Depression is a serious medical illness that involves the brain. It’s more than just a feeling of being “down in the dumps” or “blue” for a few days. If you are one of the more than 20 million people in the United States who have depression, the feelings do not go away. They persist and interfere with your everyday life. Symptoms can include:

  • Sadness
  • Loss of interest or pleasure in activities you used to enjoy
  • Change in weight
  • Difficulty sleeping or oversleeping
  • Energy loss
  • Feelings of worthlessness
  • Thoughts of death or suicide

Depression can run in families, and usually starts between the ages of 15 and 30. It is much more common in women. Women can also get postpartum depression after the birth of a baby. Some people get seasonal affective disorder in the winter. Depression is one part of bipolar disorder. There are effective treatments for depression, including antidepressants and talk therapy. Most people do best by using both. NIH – National Institute of Mental Health

Further Information:

NIH – National Institute of Mental Health NIH – National Library of Medicine

FACIAL PAIN / TMJ

The temporomandibular joint (TMJ) connects your jaw to the side of your head. When it works well, it enables you to talk, chew and yawn. For people with TMJ dysfunction, problems with the joint and muscles around it may cause Pain that travels through the face, jaw or neck Stiff jaw muscles Limited movement or locking of the jaw Painful clicking or popping in the jaw A change in the way the upper and lower teeth fit together. Jaw pain may go away with little or no treatment. Treatment may include simple things you can do yourself, such as eating soft foods or applying ice packs. It may also include pain medicines or devices to insert in your mouth. In rare cases, you might need surgery. NIH – National Institute of Dental and Craniofacial Research

Further Information:

NIH – National Library of Medicine Mayo Clinic The TMJ Association

FIBROMYALGIA

Fibromyalgia is characterized by widespread musculoskeletal pain, fatigue and disturbed sleep. This investigational drug study evaluates symptoms of fibromyalgia using American College of Rheumatology (ACR) criteria, headset device worn twice daily for 40 minutes each.

Eligible Participants:
  • Age 18+
  • Diagnosised with FMS at least 6 months ago
  • Participants must have minimum of 11 to 18 defined tender points
  • Participants willing to discontinue medications that may be used to treat fibromyalgia
  • Participants do NOT have any other painful, significant, or unstable medical conditions

Exclusion: other painful disorders (including migraines, rheumatic dz); or significant disorders (seizures, major depression, CA, personality disorder, unstable psychological conditions); hearing aids; metal or electrical implanted devices above mid-torso; receiving or applying for disability insurance related to FMS

HEADACHES / MIGRANES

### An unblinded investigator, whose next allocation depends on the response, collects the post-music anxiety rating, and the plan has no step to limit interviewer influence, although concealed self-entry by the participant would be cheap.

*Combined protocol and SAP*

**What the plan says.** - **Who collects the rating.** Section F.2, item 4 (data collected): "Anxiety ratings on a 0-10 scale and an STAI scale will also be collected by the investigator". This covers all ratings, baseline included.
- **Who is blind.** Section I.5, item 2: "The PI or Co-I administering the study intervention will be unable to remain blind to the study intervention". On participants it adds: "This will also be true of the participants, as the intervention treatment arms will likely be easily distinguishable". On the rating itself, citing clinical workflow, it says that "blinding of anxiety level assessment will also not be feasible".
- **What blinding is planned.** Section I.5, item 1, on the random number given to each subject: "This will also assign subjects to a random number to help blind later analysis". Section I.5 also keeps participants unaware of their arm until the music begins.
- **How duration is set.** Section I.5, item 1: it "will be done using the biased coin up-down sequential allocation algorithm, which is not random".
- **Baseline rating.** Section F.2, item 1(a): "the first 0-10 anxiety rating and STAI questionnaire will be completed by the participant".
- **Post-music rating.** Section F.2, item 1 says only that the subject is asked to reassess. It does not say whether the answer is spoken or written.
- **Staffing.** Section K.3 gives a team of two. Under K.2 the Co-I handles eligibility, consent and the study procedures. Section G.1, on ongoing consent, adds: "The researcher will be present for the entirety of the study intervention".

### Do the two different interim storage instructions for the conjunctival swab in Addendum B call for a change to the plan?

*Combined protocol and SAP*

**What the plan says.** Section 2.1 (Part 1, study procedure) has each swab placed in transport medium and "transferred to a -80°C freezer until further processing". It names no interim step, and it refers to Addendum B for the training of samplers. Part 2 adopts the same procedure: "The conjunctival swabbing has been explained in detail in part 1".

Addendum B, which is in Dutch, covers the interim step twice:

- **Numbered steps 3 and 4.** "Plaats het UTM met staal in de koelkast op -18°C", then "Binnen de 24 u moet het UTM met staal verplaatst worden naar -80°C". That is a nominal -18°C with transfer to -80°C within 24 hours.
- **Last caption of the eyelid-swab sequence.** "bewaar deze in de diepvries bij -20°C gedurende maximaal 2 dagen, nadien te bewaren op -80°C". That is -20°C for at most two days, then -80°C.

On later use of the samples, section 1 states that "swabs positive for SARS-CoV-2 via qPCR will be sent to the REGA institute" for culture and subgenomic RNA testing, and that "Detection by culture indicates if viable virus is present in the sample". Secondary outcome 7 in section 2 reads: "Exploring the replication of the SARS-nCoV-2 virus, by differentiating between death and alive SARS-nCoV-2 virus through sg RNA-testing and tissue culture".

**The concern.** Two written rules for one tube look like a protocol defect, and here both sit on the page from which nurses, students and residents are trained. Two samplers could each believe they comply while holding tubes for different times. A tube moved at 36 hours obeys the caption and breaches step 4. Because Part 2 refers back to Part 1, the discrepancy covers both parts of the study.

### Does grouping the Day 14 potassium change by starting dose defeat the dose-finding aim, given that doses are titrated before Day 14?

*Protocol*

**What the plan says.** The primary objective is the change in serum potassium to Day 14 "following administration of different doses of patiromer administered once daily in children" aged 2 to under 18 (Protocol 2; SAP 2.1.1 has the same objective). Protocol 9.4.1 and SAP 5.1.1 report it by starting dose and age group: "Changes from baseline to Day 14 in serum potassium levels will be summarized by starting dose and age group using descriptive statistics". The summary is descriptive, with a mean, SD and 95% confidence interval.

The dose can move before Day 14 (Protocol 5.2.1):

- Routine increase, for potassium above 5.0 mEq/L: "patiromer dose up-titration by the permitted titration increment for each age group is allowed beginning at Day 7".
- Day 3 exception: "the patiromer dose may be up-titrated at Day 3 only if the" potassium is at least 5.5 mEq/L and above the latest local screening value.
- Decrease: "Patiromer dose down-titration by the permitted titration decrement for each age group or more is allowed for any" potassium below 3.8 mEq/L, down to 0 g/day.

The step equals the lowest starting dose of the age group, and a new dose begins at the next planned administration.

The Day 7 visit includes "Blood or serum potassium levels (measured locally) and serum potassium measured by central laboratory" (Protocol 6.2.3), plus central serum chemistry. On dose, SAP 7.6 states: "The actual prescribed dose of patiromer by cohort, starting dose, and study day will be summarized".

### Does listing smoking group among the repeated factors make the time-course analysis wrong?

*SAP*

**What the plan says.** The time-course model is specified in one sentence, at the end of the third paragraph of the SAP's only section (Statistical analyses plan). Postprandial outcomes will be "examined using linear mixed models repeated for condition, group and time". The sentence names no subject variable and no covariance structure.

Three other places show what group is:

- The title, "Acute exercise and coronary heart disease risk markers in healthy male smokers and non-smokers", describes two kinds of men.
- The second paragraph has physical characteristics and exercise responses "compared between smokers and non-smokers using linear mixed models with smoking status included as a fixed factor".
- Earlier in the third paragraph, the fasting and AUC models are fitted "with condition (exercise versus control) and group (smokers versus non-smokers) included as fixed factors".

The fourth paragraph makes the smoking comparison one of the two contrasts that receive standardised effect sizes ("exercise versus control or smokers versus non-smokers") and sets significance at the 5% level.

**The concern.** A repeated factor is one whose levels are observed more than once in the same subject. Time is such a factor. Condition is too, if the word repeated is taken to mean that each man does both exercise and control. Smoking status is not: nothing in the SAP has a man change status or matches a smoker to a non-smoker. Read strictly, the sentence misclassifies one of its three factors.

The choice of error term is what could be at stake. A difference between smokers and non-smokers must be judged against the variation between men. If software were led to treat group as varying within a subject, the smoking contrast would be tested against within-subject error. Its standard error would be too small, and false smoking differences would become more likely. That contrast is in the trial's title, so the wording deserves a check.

Nearly everyone has had a headache. The most common type of headache is a tension headache. Tension headaches are due to tight muscles in your shoulders, neck, scalp and jaw. They are often related to stress, depression or anxiety. You are more likely to get tension headaches if you work too much, don’t get enough sleep, miss meals or use alcohol. Other common types of headaches include migraines, cluster headaches and sinus headaches. Most people can feel much better by making lifestyle changes, learning ways to relax and taking pain relievers. Headaches can have many causes, but serious causes of headaches are rare. Sometimes headaches warn of a more serious disorder. Let your health care provider know if you have sudden, severe headaches. Get medical help right away if you have a headache after a blow to your head, or if you have a headache along with a stiff neck, fever, confusion, loss of consciousness or pain in the eye or ear. NIH – National Institute of Neurological Disorders and Stroke

Further Information:

Mayo Clinic NIH – National Institute of Neurological Disorders and Stroke NIH – National Library of Medicine

HIV

HIV stands for human immunodeficiency virus. It kills or damages the body’s immune system cells. AIDS stands for acquired immunodeficiency syndrome. It is the most advanced stage of infection with HIV. HIV most often spreads through unprotected sex with an infected person. It may also spread by sharing drug needles or through contact with the blood of an infected person. Women can give it to their babies during pregnancy or childbirth. The first signs of HIV infection may be swollen glands and flu-like symptoms. These may come and go a month or two after infection. Severe symptoms may not appear until months or years later. A blood test can tell if you have HIV infection. Your health care provider can perform the test, or call the national referral hotline at 1-800-CDC-INFO (24 hours a day, 1-800-232-4636 in English and en español; 1-888-232-6348 – TTY). There is no cure, but there are many medicines to fight both HIV infection and the infections and cancers that come with it. People can live with the disease for many years. NIH – National Library of Medicine